Wednesday, February 8, 2012

Nature responds to Cape Cod's warm winter

Spring is here. Actually, it never left.

By Rich Eldred
Posted Feb 08, 2012

The 50-degree days this week were another reminder that so far this is the winter that wasn’t. Outside of occasional cold days temperatures have been balmy and it’s rained far more than snowed.

“It’s been a crazy year,” observed Mark Faherty, science coordinator at Mass Audubon’s Wellfleet Bay Wildlife Sanctuary. “We had a green darner (a dragonfly) in December at Fort Hill. Insect activity is high because of the lack of frost.”

Faherty is also president of the Cape Cod Bird Club and he knows Cape Cod always gets its share of stray birds, lost migrants or ones blown in by storms. But the weather has enticed several to hang around.

“There has been an ash-throated flycatcher at Fort Hill (a bird more at home in the western scrub), a painted bunting in Eastham (it lingered at a feeder until Jan. 25) and a western kingbird in Orleans,” Fahey reported. “There was a massive flock of warblers at Marconi [Wellfleet].”

Those warblers should’ve gone south.

“Small insect eating migratory birds go to the Caribbean or central America where they spend the winter,” Fahey noted. “This December there were an inordinate number of insectivores ones that were hanging around the Cape. A black-throated blue warbler is still in Wellfleet, coming to a suet feeder. There have been a lot of late [migratory] seabirds, shearwaters into late December.”

A grey catbird was reported in Barnstable in mid-January. On the flip side, birds that winter on Cape have found other homes. Ducks that usually float on our ice-free ponds can do the same on the mainland.

One of the most unusual birds was a brown booby.

“That’s a big mostly tropical seabird. The only place they breed is Hawaii, you can see them off Miami,” Fahey explained. “One was found in Dennis in August and it ended up on the Breakwater in Provincetown through mid-December. So a bird that is never seen north of Miami was hanging out in Provincetown fishing with cormorants.”

The same bird turned up at Cape Cod Canal at the end of last month. The mid-Cape Christmas bird count (Dec. 27) produced a record 136 species.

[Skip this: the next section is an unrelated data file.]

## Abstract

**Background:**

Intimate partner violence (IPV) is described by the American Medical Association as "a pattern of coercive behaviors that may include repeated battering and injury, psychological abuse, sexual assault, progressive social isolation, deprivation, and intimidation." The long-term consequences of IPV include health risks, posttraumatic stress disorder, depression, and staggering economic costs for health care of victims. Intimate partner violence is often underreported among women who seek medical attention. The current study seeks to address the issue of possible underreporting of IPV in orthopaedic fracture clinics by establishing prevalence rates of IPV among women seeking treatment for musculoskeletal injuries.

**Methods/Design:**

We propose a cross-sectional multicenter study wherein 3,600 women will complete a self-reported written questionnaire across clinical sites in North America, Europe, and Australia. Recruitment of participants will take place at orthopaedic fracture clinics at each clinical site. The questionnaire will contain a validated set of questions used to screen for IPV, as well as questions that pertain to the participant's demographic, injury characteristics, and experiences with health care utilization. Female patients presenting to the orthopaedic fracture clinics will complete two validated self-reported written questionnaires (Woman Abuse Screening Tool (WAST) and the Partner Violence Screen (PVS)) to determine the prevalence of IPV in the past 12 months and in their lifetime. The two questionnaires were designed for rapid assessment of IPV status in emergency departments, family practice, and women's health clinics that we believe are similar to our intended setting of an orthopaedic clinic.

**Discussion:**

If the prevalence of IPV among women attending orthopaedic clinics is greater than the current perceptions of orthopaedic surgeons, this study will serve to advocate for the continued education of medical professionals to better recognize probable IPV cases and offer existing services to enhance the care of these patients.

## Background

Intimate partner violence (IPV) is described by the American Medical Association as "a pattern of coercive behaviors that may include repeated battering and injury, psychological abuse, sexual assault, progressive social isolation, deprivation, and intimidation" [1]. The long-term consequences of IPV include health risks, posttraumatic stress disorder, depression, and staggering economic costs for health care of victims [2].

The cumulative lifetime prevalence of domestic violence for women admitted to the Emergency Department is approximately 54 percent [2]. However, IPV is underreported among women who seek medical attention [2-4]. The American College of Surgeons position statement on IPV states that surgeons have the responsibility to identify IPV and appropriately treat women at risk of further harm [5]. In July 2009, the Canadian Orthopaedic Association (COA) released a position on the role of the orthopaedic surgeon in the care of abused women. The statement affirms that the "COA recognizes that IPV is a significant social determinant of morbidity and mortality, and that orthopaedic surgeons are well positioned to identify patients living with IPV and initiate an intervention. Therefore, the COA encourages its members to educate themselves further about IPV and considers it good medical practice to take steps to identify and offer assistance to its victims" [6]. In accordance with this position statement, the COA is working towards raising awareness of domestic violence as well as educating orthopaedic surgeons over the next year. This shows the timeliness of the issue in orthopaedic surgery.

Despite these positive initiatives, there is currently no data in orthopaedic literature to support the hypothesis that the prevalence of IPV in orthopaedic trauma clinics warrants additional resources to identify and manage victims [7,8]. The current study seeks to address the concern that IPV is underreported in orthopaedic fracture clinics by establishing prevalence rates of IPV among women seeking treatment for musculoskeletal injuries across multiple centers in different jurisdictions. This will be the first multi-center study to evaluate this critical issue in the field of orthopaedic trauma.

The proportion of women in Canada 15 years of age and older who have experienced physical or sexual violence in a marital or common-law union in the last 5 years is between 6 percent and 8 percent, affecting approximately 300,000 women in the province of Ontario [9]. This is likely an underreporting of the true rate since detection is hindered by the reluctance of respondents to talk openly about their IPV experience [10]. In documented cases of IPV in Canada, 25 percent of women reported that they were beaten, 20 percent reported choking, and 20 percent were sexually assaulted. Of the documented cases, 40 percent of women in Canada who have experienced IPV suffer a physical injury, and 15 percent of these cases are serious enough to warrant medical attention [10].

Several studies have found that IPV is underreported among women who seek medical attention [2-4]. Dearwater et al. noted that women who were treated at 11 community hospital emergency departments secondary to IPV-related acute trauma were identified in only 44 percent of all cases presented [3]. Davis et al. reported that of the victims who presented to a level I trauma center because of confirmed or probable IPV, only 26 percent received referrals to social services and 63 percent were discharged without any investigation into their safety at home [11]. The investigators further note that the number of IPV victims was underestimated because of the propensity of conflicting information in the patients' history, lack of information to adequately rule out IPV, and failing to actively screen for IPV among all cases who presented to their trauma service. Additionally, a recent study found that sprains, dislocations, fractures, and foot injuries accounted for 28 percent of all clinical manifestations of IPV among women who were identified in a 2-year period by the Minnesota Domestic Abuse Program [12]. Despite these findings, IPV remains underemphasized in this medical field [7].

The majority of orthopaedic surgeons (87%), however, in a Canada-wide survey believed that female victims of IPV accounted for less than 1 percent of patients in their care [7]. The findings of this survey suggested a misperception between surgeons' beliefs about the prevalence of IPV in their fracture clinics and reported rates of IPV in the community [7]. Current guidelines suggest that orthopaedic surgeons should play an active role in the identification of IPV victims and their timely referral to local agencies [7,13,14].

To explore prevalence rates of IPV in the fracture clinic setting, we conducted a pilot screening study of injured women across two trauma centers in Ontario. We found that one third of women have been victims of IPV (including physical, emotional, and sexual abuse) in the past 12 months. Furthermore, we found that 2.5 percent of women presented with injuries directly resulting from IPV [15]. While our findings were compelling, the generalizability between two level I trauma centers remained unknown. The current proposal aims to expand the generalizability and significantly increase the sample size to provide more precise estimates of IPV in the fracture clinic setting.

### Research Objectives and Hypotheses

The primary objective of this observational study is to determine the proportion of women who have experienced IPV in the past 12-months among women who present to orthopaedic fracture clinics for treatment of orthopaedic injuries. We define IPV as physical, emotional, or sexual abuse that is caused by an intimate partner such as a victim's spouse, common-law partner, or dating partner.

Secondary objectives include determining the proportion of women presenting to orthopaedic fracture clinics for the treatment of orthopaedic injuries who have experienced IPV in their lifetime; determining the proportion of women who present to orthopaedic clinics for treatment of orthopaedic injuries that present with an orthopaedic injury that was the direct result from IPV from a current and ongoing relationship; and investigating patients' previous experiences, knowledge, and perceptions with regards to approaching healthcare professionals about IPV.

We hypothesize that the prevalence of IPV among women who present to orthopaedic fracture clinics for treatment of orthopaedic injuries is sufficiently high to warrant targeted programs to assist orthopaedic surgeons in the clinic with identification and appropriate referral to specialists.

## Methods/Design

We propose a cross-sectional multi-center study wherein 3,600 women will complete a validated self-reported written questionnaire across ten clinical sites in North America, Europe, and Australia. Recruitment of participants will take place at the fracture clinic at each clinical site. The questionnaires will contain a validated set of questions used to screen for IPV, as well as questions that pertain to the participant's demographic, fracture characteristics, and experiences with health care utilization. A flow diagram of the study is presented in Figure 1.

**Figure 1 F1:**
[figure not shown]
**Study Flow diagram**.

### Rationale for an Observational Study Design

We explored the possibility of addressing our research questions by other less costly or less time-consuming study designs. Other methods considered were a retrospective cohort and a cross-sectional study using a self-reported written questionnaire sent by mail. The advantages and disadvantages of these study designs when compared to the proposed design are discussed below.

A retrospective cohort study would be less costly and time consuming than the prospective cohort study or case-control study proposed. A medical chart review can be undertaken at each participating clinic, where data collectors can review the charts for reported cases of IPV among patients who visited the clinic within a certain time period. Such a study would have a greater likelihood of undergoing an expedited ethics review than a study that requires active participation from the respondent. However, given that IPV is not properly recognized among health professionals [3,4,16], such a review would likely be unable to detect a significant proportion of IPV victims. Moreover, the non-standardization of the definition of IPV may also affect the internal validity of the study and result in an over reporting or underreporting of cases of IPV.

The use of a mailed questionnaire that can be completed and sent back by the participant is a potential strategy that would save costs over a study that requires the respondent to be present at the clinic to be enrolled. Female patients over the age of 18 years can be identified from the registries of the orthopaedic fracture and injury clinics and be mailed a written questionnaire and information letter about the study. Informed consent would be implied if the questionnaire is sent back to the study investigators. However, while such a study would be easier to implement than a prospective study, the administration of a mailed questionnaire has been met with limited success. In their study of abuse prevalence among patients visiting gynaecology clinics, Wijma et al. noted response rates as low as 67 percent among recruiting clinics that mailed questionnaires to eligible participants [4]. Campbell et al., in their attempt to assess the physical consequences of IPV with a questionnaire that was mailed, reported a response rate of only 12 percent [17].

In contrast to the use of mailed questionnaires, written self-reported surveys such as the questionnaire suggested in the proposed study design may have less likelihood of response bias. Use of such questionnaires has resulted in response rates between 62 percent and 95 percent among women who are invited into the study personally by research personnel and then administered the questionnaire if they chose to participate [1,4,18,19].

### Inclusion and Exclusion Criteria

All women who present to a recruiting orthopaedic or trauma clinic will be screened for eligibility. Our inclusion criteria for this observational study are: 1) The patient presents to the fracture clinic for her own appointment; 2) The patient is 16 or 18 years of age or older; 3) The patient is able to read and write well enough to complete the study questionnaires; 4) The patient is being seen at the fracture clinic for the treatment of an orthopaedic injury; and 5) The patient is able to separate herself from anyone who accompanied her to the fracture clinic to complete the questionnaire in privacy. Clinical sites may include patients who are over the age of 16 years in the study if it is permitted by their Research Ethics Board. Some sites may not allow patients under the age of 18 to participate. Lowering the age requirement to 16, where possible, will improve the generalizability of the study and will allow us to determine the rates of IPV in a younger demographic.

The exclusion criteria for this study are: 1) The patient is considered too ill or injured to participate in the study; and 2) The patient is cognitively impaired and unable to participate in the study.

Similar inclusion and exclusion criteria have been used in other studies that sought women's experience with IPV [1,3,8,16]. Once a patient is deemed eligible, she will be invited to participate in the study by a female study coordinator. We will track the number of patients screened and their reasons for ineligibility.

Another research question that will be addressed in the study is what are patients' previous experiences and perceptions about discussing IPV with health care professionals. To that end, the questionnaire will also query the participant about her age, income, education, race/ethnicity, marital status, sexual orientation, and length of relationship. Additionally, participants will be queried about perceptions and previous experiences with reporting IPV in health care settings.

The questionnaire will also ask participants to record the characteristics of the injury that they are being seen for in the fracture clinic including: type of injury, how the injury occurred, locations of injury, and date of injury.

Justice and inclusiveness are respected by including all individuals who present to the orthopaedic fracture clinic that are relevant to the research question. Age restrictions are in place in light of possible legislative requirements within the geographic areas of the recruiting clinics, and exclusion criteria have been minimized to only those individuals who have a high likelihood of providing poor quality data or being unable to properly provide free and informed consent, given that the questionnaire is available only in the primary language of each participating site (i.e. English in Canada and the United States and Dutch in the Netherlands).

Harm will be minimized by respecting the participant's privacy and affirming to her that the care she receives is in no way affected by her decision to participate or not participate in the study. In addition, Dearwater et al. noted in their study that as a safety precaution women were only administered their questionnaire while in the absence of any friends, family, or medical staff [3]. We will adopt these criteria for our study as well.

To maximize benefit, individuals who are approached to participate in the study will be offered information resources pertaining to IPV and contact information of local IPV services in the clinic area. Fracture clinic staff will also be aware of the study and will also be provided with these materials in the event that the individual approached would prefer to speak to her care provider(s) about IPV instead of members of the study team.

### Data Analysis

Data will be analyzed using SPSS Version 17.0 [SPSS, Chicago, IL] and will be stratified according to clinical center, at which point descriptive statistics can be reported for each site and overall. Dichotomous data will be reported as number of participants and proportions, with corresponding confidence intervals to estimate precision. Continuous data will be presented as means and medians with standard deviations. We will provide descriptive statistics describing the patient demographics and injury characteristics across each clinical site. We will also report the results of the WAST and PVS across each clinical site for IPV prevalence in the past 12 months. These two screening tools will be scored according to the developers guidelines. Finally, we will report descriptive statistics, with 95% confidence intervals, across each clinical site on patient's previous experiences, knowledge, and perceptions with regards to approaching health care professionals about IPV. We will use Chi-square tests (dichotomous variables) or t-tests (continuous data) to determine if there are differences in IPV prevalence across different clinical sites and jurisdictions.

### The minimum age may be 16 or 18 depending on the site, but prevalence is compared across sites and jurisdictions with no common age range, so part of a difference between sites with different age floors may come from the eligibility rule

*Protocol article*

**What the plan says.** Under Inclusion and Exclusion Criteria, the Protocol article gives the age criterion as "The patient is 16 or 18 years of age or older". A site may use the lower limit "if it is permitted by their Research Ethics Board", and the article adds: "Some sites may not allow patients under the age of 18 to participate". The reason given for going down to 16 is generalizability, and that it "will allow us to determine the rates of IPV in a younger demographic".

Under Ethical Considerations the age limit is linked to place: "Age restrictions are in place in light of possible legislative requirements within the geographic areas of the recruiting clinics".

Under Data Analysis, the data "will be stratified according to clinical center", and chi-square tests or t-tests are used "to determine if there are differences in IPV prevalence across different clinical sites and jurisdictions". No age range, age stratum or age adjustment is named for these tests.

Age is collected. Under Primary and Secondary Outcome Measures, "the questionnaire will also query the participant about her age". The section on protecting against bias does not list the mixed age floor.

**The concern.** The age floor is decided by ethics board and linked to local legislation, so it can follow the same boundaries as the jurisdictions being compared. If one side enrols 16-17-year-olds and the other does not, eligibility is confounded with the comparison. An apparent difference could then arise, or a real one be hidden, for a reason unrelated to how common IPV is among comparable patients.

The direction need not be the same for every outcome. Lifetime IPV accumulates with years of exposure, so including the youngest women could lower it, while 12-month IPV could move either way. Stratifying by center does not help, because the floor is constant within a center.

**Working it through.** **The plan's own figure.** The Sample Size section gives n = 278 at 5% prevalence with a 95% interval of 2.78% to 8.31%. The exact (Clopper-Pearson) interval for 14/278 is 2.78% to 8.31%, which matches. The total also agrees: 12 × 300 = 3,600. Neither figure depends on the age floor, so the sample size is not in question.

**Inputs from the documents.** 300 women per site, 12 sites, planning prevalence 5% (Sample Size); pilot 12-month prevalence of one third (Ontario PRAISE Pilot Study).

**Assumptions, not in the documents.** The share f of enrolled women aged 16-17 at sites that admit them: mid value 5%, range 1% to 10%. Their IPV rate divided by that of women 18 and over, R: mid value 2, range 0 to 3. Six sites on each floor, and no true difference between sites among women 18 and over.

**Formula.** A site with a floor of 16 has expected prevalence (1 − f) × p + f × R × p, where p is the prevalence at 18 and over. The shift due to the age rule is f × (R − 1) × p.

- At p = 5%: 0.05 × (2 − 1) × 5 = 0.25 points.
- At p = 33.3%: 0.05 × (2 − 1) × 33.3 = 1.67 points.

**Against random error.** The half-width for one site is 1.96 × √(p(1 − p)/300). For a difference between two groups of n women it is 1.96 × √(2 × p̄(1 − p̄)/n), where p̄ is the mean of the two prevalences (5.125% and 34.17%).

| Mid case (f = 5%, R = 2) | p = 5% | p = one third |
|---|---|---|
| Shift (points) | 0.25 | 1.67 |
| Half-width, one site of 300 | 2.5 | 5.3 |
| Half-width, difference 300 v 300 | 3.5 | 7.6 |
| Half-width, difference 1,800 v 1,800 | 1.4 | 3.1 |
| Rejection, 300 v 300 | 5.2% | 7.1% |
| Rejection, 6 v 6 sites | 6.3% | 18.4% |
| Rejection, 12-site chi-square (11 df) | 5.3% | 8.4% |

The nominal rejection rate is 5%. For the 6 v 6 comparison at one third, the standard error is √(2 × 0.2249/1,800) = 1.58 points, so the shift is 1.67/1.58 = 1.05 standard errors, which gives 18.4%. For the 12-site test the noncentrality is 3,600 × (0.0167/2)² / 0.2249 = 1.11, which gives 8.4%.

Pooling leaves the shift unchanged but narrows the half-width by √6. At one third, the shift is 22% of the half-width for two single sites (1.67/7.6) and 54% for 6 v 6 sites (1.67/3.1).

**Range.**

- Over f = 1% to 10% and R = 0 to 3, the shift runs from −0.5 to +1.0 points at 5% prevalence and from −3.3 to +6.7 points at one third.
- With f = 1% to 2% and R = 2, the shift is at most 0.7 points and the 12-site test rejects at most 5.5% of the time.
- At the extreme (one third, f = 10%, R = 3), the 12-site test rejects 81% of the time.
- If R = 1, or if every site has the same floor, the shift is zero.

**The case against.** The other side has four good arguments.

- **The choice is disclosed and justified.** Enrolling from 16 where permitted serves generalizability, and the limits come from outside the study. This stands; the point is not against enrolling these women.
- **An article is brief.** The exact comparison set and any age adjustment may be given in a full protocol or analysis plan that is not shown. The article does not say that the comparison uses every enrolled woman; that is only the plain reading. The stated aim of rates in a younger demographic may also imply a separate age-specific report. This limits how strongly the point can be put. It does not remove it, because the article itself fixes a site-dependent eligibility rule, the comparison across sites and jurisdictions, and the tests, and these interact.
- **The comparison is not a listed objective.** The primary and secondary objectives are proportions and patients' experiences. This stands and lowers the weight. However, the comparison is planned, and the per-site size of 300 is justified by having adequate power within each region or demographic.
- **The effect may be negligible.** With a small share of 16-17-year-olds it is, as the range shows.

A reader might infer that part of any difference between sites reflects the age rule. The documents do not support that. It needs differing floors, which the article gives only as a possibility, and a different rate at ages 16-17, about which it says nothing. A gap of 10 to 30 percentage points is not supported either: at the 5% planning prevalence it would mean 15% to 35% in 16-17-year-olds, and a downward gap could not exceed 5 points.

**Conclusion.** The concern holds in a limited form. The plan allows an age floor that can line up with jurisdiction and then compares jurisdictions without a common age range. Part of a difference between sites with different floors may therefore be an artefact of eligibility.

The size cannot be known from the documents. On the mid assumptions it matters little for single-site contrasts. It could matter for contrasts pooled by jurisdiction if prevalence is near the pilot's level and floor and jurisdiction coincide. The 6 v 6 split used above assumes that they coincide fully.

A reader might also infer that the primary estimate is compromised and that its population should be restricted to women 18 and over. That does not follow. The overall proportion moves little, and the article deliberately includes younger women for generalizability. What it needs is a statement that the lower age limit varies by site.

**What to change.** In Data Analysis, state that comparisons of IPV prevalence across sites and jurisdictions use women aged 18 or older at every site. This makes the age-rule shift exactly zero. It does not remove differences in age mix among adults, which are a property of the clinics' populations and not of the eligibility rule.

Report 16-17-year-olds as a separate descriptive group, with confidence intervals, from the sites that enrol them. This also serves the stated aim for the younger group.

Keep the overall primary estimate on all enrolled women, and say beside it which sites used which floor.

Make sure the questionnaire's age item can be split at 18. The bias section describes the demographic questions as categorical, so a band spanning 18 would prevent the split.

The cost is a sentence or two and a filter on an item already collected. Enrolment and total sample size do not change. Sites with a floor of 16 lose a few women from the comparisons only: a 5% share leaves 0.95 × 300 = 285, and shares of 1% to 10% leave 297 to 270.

While the weather has been kind to birds, so far, it has been a grim story with cold-stunned sea turtles.

“We’re up to 149 turtles, so it’s well above average,” reported Sanctuary Director Bob Prescott, who head sup turtle rescue efforts. “That’s a pretty high number, and because of the lateness of the season there are more dead than alive. We had 55 live (Kemp’s) ridleys and four [live] loggerheads out of 13. Right now there are only 31 live ridley’s and two live loggerheads in rehab. So in the end we’re seeing significant mortality.”

Normally, the cold-blooded turtles go south but some get caught in the relatively warm waters of Cape Cod Bay. When the cold weather shocks them the wind and waves toss the limp turtles up on shore. This year the warmer temperatures and lighter winds have left them in the Bay longer - chilled by low temperatures for a longer time but not helplessly washed ashore.

“This was a new experiment in nature,” Prescott said. “It was a nice experimental design. The turtles didn’t strand until well after Thanksgiving. There weren’t many northwest or westerly winds to blow them ashore. We were getting southwesterly winds into early December.”

In early January the water temperature was still 44 degrees, very warm for that time of year but too cold for turtles.

“On big windy days the water over the tidal flats in Brewster and Orleans is 10 to 12 degrees colder,” Prescott noted.

Most of the dead turtles are juveniles. Prescott pointed out that next year could be the first when the impact of the Gulf oil spill shows up. The spill was in 2010 and the two-year old juveniles will be here next summer.

“We’ll see what the sea surface temperatures mean for springtime. Often when we get warmer waters we get more warm water fish, black sea bass, scup might spawn in the Bay in greater numbers,” Prescott added.

One concern is deer ticks. When the temperature tops 35 degrees they’re active. A freezes will slow them down but not stop them as it would a mosquito.

“They actually synthesize glycerol, they make anti-freeze,” said Larry Dapsis, an entomologist with Cape Cod Cooperative Extension Service. “So if you go to an area like Wisconsin where it’s 30 below, they’re happy out there. We’ve recorded Lyme disease cases 12 months a year.”
Cape Cod remains a deer tick hotbed.

“Based on our research about 50 percent of adult ticks carry Lyme disease,” Dapsis said, adding that he’s been getting tick calls since October.

“Deer ticks carry two or three diseases, one that’s got out attention is babesiosos. Over half the cases in Massachusetts occur on Cape,” he noted.

Babesiosis attacks blood cells and causes flu-like symptoms.

Dapsis predicted that the dearth of acorns last fall will led to low mice populations next summer. If the deer tick nymphs can’t feed on a mouse they are more likely to bite humans.

“In 2004 we had a lack of acorns. In 2005 we had a 47-percent increase in Lyme disease,” he explained.

So there is something else to look forward to. He also predicted a big year for winter moths this spring, not so much because of the warm winter, but due to a heavy flight of mating moths in late November.

Dapsis warned gardeners to be on the lookout for two new pests: the brown marmorated stinkbug, an imported bug that invades homes in the winter and devastates crops in the summer. The spotted winged drosophila (a fruit fly) has also arrived in Massachusetts and can destroy soft fruit crops. It has spread here from British Columbia in just two years.

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